Iowa born Mytili Jagannathan grew up in West Virginia and has degrees from Brandeis & Penn. Habenicht Press published her first book, Acts. The label on her vitrine in the museum last week was literally “R is for Rosenbach.”





some sold their secrets

to such far advanced eyes


three hundred lumens for a

night quiz for intimates


the head of a reptile

under a pillow


who trained for

the race to look


to look like

she could


kindle a riot, embroidering

more room for living


megawatt monsters

in a Rorshach

for rulers


dress as a guest

but play an invader


rattle of lace

and milk of steel


and in and out of weeks and

almost over a year


one’s crime’s in

one’s crib, clearly


some will add to these


when the ocean

was churned

the zoo was born


and what rose was red

as a present of nectar


for ransom of

unkept things

Monday, May 03, 2004


Bob Perelman was a young poet living in Cambridge, MA, when he first sent me a copy of Hills #2, which included work by Steve Benson, Bob Grenier, Michael Waltuch, Anselm Hollo, Josephine Clare & Perelman himself, among others, in addition to a cover by Francie Shaw. That was about 30 years ago. Since then, we’ve lived in the same community on both coasts, to my great benefit. In addition to his own poetry & critical writing, Perelman will always be known as the person who started the San Francisco’s poets’ talks series in his Folsom Street loft space – the manifestation of poetry, or at least language poetry, having a critical dimension began literally in his living room. Later this year, Granary Books will issue Playing Bodies, Perelman’s collaboration with Shaw. Here is Perelman’s contribution to the Rosenbach Alphabet:


Standing beside my assigned vitrine on a windless day in special collections, I heard Jack Spicer and Gertrude Stein. Like me, they’d been drawn by the letter B.


Actually, Spicer had been drawn by the B-things, a baseball Joe DiMaggio signed to Marianne Moore, a drawing of the musketball that killed Lord Nelson, a postcard of the children’s ball, a scrap of gallantry George Washington addressed to the local belles.


Spicer hated that these things all had prior being. He said, “God is a big white baseball that has nothing to do but go in a curve or a straight line. . . . I often thought of praying to him but could not stand the thought of that big, white, round, omnipotent bastard.” Gertrude Stein stuck up for omnipotence, as why ever not, saying, “Let her be let her let her let her be let her be let her be let her be shy let her be let her be let her try.”


So God, who was more on Stein’s side than Spicer’s–unfair, but what are you going to do?–did, activated by Stein, try. She tried, and Stein became Stein. It was a closed system, like the Republican Party. Only a lot more interesting.


Let be be the finale of seem, I heard someone say.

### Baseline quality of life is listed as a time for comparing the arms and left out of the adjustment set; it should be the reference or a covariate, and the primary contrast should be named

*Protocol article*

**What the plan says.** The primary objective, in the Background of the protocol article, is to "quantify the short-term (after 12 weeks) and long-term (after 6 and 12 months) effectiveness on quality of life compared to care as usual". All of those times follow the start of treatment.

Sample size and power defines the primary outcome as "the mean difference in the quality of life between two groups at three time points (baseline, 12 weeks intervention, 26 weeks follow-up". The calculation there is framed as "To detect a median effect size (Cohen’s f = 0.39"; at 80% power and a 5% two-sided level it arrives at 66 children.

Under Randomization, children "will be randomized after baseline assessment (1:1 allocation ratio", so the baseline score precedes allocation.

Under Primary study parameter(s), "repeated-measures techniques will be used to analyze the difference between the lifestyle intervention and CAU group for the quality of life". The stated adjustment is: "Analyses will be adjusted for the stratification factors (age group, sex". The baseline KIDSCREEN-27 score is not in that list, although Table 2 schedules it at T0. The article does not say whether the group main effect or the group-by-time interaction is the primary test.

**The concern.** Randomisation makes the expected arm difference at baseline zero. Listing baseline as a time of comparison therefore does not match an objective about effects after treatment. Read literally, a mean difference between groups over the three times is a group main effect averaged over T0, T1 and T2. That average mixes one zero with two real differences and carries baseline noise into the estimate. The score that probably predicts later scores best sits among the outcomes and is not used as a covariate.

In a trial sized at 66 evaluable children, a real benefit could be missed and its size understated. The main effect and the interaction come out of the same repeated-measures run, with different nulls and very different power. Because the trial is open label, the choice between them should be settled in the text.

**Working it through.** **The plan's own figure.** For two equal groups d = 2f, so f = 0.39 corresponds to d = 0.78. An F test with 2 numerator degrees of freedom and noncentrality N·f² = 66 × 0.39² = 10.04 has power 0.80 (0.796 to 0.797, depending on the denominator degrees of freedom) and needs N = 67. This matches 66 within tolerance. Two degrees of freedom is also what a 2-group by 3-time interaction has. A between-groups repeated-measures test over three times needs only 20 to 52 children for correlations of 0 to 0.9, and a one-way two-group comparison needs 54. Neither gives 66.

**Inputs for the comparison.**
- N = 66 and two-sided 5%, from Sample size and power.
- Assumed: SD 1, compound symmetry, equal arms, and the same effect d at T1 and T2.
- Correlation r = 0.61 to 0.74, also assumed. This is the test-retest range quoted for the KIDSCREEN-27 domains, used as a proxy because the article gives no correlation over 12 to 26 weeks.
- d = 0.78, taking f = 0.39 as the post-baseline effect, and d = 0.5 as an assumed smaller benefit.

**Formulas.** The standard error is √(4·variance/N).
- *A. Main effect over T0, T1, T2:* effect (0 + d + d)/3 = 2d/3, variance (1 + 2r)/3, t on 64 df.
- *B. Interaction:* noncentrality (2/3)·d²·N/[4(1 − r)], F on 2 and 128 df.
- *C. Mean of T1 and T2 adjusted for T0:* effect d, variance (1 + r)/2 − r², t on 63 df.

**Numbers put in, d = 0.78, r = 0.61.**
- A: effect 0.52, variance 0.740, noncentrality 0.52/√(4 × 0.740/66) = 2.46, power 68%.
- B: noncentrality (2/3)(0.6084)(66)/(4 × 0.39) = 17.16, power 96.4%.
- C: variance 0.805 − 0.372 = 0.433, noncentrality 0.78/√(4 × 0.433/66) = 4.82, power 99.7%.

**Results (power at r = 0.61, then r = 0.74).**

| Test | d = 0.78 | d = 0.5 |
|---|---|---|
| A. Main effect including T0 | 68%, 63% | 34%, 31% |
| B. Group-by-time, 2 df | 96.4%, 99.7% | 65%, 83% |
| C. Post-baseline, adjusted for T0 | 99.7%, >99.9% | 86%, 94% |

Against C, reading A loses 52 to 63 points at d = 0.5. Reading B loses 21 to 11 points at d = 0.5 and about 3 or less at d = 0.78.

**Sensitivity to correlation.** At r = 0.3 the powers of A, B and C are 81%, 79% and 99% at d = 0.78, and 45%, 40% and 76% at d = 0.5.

Let seem seem the beginning of be, I repeated.


How can I ever learn my lines when they keep changing? In the vitrine nothing moved. At least we’d crossed the ecliptic & the days were getting longer. This one in particular. But there’s more than one. There’s every one apparently. Against which small vitrineloads of things fished out of the time stream. Collected, all turbulence deflected, cathected, if that’s how you feel about each other.


So. B. It begins. What does? Not this. This has already begun. Something, then. The poem. How can a poem begin in the middle of a sound stream? Form, that’s how. It makes being a ball, baseball, musketball, children’s ball where they’re dressed like adults because games are serious. Just ask Joe, though he always dressed like a special child to play his game. If he was by himself he’d say, “Games are games,” but he’s got Marianne Moore to say it another way or two, “since he who gives quickly gives twice / in nothing so much as in a letter.” Two times, because B is 2nd, and being is, too. First comes everything. Counted as one, it’s anything, any one thing, a B. Just B, that’s all. Never argue with the alphabet.

Sunday, May 02, 2004


During her reading at the Rosenbach, Susan Stewart used hand signals literally to indicate the presence of virgules & parentheses. Afterwards, she suggested that she would never do that “in a real reading,” a phrase that caught my attention. Susan Stewart most recently won the National Books Critic Circle Award for Poetry for Columbarium. In the fall, she will begin teaching at Princeton.


A constant of gravitation


the G

is liminal / like a door


(on one side, enclosure)

on the other / eternity


the knock in the night / a fury


awakens the sleepers / unto nothing

yet (silence)


footsteps recede /

like the furious dead


to silent night

unbalanced / a jury


(or the glad all at once

into happy roar)


unbalanced / like a door


on one side receding

(on the other meeting)


like call / and response


without response (like



like keening / like



Into the heaven of heavens

I presumed an earthly guest


who showed up late (as monster as divine)


Gone from the glass was the ghost of a god


the guest of a chance / not yet the host.